Basmati prices unlikely to retreat in the short term

Political instability in Pakistan, poor weather and climate change will continue to put pressure on basmati production, says UK-based Tilda (SUPPLIED)

Recent increases in prices of basmati are unlikely to be reversed in the near future as global demand exceeds supply, according to a leading rice company.

And a number of factors – including political instability in Pakistan, poor weather and harvests and climate change – will continue to put pressure on production, says UK-based Tilda.

Sunil Bhanji, General Manager of Tilda's Dubai office, said the company's Basmati Report 2008 Market Outlook made it clear that prices were unlikely to return to the low levels of the past.

And the recent decision by the Indian Government to impose an export tax of $200 (Dh736) per tonne on basmati is expected to increase prices further.

New Delhi's decision to restrict supplies of non-basmati rice and fix a maximum export price of $1,200 per tonne on basmati have already pushed up prices in the international market.

Bhanji said the price of 5kg of Tilda basmati in the UAE had increased from Dh42 to more than Dh60 in the past year and 1kg packs cost Dh9 to Dh13. Tilda, an international food company selling in more than 40 countries, claims to be the number one basmati brand by value in the UAE and said more than a million people eat Tilda basmati each day in the region.

Basmati can be grown only in the foothills of the Himalayas where the waters from the mountains provide constant irrigation and help to produce the special flavour and aroma of the rice. India is the largest cultivator and the crop is also grown in Pakistan, Nepal and Bangladesh.

The report says many factors are simultaneously pushing up prices to record levels.

"Like all food commodities, basmati is vulnerable to cyclical fluctuations in price," it added.

"When farmers get a good price one year they tend to plant more next season. This has kept prices in balance. However, in 2007, it was a different story.

"After the November 2006 harvest reached record prices at auction, the following March there was no correction with the November 2007 crop. As a result, the wholesale cost of basmati has doubled in the last 12 months and concern over availability of supplies has pushed the price for deliveries of traditional basmati rice to the European Union up 100 per cent."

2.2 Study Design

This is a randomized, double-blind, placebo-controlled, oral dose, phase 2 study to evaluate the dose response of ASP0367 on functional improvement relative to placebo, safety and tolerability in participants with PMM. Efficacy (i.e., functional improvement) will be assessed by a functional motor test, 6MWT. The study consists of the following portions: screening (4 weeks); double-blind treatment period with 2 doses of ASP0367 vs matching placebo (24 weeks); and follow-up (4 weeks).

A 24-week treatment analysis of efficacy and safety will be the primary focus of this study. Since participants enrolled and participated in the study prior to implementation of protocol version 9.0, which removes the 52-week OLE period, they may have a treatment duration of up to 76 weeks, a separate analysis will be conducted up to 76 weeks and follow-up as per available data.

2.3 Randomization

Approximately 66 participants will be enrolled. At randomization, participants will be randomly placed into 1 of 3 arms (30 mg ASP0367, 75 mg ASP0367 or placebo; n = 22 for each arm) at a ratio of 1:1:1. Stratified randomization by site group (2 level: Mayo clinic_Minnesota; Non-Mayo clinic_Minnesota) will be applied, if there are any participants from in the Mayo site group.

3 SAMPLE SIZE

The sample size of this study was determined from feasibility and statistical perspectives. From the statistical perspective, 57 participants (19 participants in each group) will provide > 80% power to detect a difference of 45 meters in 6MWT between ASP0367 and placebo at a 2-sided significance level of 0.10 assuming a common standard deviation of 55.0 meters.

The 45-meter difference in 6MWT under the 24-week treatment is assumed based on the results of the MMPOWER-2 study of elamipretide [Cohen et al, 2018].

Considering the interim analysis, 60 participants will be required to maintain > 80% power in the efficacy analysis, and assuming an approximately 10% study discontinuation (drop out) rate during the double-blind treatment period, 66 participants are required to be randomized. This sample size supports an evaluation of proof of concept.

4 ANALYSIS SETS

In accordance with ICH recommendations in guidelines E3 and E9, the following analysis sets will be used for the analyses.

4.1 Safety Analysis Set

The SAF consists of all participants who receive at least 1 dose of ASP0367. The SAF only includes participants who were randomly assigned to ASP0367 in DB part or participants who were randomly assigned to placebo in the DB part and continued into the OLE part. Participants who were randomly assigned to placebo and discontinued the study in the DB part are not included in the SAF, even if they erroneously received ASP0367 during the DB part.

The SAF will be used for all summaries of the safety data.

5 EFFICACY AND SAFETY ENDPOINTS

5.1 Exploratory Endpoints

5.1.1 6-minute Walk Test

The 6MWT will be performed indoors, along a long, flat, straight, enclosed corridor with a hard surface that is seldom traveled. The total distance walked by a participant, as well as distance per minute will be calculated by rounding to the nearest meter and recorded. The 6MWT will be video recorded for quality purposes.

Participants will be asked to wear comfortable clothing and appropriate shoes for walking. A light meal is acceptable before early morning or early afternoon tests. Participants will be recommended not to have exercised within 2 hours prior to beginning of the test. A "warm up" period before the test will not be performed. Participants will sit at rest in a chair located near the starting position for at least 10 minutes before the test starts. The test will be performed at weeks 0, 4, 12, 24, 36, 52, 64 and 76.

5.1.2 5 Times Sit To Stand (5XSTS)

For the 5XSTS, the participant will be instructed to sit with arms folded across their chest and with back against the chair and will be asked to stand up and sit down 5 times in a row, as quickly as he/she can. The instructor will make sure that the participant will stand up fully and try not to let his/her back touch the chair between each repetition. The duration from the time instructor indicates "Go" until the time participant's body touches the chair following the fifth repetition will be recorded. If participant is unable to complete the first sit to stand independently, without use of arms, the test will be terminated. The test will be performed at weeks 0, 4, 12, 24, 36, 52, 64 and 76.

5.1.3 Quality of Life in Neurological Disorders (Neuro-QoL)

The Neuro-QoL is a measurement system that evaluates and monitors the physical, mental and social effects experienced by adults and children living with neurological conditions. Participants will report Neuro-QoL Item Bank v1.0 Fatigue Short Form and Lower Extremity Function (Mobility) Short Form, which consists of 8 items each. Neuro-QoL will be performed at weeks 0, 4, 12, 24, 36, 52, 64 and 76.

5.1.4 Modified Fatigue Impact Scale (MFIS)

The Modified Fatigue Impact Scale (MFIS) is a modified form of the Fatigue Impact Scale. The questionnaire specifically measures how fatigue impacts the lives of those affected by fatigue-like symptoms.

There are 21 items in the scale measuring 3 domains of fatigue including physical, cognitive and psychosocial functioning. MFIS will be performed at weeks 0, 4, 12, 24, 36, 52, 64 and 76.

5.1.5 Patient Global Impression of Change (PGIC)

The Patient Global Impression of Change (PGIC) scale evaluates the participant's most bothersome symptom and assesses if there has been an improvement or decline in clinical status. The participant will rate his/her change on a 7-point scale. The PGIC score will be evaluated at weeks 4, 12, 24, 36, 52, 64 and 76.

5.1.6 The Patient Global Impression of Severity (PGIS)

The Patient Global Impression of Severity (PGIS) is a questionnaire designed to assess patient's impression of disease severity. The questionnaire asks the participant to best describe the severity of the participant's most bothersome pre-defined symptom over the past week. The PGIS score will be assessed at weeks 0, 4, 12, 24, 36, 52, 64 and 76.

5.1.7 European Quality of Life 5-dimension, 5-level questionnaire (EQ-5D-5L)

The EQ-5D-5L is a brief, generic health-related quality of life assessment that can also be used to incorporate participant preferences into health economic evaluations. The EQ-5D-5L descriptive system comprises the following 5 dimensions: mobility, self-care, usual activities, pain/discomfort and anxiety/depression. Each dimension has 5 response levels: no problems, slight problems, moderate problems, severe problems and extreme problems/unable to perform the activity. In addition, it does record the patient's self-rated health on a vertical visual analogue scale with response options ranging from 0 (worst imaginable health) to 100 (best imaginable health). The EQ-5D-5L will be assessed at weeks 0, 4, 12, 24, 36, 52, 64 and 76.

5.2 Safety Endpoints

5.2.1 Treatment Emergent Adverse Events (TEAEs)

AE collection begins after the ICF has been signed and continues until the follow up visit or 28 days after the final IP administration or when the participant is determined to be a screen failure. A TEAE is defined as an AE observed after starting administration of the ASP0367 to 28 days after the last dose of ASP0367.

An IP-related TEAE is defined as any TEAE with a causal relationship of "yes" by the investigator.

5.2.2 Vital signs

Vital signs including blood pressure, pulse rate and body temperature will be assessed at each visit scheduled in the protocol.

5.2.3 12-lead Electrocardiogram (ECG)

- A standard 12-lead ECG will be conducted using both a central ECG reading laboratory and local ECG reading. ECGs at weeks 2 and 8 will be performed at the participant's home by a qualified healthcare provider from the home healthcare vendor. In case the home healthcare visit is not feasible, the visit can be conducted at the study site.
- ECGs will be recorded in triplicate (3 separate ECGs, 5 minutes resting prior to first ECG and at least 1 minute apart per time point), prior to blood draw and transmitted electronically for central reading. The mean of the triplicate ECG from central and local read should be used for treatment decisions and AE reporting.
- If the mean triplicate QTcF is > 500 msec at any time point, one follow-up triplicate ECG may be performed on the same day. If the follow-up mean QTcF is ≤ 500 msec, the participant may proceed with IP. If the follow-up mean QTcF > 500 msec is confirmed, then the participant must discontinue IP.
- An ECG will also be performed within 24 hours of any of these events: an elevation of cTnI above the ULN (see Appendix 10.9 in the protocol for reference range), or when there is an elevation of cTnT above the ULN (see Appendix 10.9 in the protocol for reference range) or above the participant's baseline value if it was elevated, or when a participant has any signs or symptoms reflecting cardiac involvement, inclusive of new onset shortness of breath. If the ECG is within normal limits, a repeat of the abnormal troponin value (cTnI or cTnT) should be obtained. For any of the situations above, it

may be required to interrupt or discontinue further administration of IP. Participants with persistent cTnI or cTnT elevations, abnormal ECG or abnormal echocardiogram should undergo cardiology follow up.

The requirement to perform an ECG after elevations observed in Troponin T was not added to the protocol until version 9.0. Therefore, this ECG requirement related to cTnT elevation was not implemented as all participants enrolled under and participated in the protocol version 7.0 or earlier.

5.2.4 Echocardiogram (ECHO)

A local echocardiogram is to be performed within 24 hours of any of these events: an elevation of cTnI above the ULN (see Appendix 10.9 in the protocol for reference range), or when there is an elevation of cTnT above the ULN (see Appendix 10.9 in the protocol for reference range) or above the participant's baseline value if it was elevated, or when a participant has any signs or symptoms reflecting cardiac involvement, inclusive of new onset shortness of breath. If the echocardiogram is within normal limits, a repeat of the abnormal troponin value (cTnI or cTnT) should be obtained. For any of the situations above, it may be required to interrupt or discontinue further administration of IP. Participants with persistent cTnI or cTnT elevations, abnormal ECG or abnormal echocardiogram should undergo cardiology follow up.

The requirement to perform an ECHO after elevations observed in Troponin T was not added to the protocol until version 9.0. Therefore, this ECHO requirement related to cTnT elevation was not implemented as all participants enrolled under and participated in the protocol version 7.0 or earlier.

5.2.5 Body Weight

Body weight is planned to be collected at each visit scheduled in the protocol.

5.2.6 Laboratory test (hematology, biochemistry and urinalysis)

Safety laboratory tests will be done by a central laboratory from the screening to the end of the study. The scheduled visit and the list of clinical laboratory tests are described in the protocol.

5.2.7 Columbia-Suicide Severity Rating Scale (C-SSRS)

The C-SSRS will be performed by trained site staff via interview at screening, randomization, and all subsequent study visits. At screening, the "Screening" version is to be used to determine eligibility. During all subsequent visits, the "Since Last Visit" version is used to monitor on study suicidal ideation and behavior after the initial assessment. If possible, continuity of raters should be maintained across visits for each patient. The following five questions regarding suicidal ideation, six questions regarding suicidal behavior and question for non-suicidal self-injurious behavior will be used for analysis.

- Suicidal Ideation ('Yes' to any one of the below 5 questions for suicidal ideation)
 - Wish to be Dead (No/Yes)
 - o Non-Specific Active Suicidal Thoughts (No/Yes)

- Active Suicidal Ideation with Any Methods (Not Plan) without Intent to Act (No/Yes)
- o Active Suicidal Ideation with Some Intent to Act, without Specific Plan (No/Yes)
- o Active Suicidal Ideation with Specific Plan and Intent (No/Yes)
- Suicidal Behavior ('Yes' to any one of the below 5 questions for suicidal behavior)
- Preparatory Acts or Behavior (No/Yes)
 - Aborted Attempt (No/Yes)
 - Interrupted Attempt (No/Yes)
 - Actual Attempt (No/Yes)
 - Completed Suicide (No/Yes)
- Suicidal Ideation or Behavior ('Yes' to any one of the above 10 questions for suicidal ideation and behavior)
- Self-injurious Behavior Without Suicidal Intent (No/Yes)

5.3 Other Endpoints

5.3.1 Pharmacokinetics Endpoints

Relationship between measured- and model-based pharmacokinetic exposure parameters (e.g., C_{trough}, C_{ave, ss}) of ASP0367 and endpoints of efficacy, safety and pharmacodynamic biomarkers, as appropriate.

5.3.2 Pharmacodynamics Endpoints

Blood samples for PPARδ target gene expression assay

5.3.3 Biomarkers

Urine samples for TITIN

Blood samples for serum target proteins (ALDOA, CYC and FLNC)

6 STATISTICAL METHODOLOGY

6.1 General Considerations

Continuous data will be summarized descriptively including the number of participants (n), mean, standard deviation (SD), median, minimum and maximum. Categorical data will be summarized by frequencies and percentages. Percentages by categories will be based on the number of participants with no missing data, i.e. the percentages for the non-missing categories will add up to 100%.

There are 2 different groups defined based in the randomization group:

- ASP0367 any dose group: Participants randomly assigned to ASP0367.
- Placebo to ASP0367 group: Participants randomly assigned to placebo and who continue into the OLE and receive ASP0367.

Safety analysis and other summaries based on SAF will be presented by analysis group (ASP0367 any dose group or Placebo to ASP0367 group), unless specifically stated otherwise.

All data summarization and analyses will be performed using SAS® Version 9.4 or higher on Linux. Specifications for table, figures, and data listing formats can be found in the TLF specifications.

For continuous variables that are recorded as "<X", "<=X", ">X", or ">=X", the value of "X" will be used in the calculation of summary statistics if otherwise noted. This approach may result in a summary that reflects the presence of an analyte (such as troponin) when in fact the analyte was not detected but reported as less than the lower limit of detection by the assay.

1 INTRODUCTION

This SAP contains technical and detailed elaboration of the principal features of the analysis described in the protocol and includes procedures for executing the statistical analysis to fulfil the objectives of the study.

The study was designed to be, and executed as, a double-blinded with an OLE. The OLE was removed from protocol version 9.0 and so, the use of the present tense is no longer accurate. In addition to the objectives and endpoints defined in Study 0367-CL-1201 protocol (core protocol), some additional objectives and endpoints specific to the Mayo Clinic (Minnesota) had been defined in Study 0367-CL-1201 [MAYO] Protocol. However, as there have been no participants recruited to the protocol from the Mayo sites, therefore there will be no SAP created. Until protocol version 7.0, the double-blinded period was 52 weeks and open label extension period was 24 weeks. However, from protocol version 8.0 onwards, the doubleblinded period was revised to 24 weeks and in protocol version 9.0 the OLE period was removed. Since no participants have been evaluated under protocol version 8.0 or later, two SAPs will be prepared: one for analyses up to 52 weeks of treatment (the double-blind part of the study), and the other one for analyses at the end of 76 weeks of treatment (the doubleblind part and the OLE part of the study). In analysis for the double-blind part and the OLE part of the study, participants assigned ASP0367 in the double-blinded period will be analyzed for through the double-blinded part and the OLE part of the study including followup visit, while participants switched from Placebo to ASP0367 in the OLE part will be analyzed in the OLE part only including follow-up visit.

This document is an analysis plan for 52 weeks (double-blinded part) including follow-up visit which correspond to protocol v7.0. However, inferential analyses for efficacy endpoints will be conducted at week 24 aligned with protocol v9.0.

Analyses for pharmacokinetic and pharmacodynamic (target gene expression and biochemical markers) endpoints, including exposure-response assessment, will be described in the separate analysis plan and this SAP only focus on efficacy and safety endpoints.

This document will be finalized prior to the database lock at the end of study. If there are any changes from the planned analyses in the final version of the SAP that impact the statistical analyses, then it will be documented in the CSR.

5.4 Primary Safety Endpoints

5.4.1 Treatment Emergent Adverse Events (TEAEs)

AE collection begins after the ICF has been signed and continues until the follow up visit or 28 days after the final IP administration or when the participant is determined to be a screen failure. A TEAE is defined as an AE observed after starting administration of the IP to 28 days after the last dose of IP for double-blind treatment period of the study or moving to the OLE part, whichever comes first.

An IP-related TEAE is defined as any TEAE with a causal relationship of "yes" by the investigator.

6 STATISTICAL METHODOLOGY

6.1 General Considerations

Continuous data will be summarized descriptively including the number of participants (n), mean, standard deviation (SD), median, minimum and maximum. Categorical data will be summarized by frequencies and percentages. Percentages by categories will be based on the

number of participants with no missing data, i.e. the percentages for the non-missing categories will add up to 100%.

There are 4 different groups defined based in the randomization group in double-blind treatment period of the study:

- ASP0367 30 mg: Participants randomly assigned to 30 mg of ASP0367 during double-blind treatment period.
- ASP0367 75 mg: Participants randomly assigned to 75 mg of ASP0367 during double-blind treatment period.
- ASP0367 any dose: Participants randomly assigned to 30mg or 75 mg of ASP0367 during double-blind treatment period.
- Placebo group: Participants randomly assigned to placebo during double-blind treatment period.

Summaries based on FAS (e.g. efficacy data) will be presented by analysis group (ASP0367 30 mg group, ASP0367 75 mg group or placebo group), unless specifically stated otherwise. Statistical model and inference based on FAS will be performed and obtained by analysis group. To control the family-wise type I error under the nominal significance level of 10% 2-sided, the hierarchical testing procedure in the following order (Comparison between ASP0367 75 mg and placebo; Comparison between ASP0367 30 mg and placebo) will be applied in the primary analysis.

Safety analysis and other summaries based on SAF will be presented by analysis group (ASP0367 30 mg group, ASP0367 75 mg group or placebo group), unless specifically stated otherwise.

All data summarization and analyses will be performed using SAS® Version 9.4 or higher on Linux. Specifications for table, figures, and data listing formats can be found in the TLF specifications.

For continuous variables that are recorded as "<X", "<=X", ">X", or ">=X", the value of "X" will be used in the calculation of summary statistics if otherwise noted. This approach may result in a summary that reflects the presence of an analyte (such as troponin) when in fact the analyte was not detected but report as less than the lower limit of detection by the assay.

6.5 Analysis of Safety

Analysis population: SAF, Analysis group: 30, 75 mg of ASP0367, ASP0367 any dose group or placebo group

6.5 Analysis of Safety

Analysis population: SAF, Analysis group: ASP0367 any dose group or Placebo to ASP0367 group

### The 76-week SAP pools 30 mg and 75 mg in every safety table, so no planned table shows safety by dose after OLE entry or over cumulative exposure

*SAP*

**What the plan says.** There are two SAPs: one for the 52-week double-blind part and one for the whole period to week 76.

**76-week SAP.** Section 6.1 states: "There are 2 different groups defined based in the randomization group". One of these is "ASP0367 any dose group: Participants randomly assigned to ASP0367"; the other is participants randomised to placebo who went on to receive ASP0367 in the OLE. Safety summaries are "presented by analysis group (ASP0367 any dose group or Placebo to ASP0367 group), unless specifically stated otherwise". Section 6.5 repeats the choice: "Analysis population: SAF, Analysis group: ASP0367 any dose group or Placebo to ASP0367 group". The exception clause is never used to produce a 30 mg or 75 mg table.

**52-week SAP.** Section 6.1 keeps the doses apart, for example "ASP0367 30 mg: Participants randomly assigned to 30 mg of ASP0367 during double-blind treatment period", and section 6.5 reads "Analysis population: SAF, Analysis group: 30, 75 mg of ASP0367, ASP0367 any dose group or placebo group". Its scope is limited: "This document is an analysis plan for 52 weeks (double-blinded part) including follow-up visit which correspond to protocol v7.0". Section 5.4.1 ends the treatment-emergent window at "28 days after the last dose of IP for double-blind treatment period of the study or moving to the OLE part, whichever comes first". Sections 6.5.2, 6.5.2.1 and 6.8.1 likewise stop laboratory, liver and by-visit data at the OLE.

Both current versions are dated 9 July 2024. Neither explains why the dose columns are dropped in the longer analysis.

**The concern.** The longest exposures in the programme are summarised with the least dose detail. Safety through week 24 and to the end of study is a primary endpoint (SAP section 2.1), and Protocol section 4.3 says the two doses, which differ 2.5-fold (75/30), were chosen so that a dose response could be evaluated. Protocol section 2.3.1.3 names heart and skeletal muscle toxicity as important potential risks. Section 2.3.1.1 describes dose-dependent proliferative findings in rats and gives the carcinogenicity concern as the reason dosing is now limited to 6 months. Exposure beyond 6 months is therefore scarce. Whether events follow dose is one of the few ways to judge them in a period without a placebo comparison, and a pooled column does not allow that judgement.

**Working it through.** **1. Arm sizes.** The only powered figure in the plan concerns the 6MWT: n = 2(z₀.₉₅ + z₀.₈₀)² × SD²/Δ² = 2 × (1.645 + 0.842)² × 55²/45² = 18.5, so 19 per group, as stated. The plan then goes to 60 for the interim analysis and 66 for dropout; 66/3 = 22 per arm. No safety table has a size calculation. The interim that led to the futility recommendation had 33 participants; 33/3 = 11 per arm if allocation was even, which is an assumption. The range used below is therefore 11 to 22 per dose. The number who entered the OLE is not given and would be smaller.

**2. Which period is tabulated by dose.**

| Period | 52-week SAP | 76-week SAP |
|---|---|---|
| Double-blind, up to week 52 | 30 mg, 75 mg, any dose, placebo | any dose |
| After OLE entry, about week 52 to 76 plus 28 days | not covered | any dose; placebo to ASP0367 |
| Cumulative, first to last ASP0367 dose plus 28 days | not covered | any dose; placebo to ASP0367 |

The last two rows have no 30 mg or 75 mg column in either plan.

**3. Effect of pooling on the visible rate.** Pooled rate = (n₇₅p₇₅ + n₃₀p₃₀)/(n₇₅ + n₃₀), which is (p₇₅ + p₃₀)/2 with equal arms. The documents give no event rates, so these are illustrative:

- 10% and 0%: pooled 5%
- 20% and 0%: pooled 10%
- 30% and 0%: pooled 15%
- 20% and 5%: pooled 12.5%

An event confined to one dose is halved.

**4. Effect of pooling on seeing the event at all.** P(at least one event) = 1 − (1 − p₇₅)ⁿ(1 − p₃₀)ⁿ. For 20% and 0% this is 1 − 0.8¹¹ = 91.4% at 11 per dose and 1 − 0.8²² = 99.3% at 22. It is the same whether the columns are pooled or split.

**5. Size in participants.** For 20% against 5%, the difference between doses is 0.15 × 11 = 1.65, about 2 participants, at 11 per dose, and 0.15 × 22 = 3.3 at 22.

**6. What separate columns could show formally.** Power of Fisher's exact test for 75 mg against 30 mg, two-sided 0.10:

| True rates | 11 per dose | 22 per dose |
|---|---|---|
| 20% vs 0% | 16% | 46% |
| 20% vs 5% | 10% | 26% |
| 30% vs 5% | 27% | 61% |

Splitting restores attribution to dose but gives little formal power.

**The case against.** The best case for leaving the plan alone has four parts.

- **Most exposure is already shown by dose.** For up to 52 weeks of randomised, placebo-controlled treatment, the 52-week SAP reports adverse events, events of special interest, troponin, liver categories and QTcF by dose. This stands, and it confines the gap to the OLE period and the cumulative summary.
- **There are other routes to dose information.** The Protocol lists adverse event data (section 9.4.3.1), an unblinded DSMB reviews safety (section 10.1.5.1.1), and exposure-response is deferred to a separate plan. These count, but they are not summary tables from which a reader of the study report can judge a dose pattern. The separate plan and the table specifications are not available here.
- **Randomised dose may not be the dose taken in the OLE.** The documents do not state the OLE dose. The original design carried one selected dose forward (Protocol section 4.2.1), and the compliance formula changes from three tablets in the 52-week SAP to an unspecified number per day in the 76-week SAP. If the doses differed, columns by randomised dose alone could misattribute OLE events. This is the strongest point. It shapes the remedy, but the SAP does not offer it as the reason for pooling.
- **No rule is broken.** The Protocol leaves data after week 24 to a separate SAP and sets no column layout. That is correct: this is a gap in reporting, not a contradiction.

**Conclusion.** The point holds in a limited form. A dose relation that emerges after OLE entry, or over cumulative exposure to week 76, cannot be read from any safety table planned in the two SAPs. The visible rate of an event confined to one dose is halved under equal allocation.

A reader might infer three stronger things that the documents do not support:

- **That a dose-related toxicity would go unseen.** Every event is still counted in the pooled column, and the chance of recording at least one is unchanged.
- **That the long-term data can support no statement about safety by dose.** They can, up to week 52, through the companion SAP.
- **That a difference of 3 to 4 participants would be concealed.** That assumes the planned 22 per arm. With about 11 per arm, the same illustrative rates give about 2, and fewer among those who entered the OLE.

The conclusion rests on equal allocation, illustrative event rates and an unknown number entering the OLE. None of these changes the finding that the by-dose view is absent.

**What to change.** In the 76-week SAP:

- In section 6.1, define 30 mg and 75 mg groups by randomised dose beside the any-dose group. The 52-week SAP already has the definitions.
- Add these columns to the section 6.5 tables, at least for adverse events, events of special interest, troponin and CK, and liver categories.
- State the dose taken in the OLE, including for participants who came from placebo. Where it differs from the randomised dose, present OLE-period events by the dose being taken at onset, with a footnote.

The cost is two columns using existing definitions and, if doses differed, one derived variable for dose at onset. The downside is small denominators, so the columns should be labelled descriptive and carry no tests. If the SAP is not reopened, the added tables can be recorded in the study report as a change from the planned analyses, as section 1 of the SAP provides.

These price rises are feeding through from millers and importers to consumers in the wholesale and retail trade. The report said there are strong indications that the increases may reflect a new market reality and it is unlikely that there will be a return soon to the low prices of the past.

It added the price went up further as rice exports from Pakistan fell because of bad weather that damaged the country's main port at Karachi. In addition flooding destroyed crops and the country faced political uncertainty. And some farmers switched to biofuels or other types of rice that are easier to grow than basmati. Traditional basmati farmers have been hit by increasing costs - the record oil price has pushed up charges for transporting crops from farms to warehouses and shipping.

Shipping is the main method of transporting dry agricultural products. In the past 18 months the Baltic Dry Index – a measure of freight costs for ships transporting dry goods on the world's main trade routes – has risen by 150 per cent. Limited availability of vessels is also causing problems.

And the steep appreciation of the Indian rupee is another factor that has forced exporters to increase prices.

Tilda says nearly half of the world's 6.6 billion population depends on rice to survive and demand for rice is expected to grow by 50 per cent by 2030.

RS Sheshadri, Director of the company's operations in India, said: "Basmati now accounts for nearly half of the rice consumed in the UK and demand is growing among consumers in Europe, America, the Middle East and India's middle class.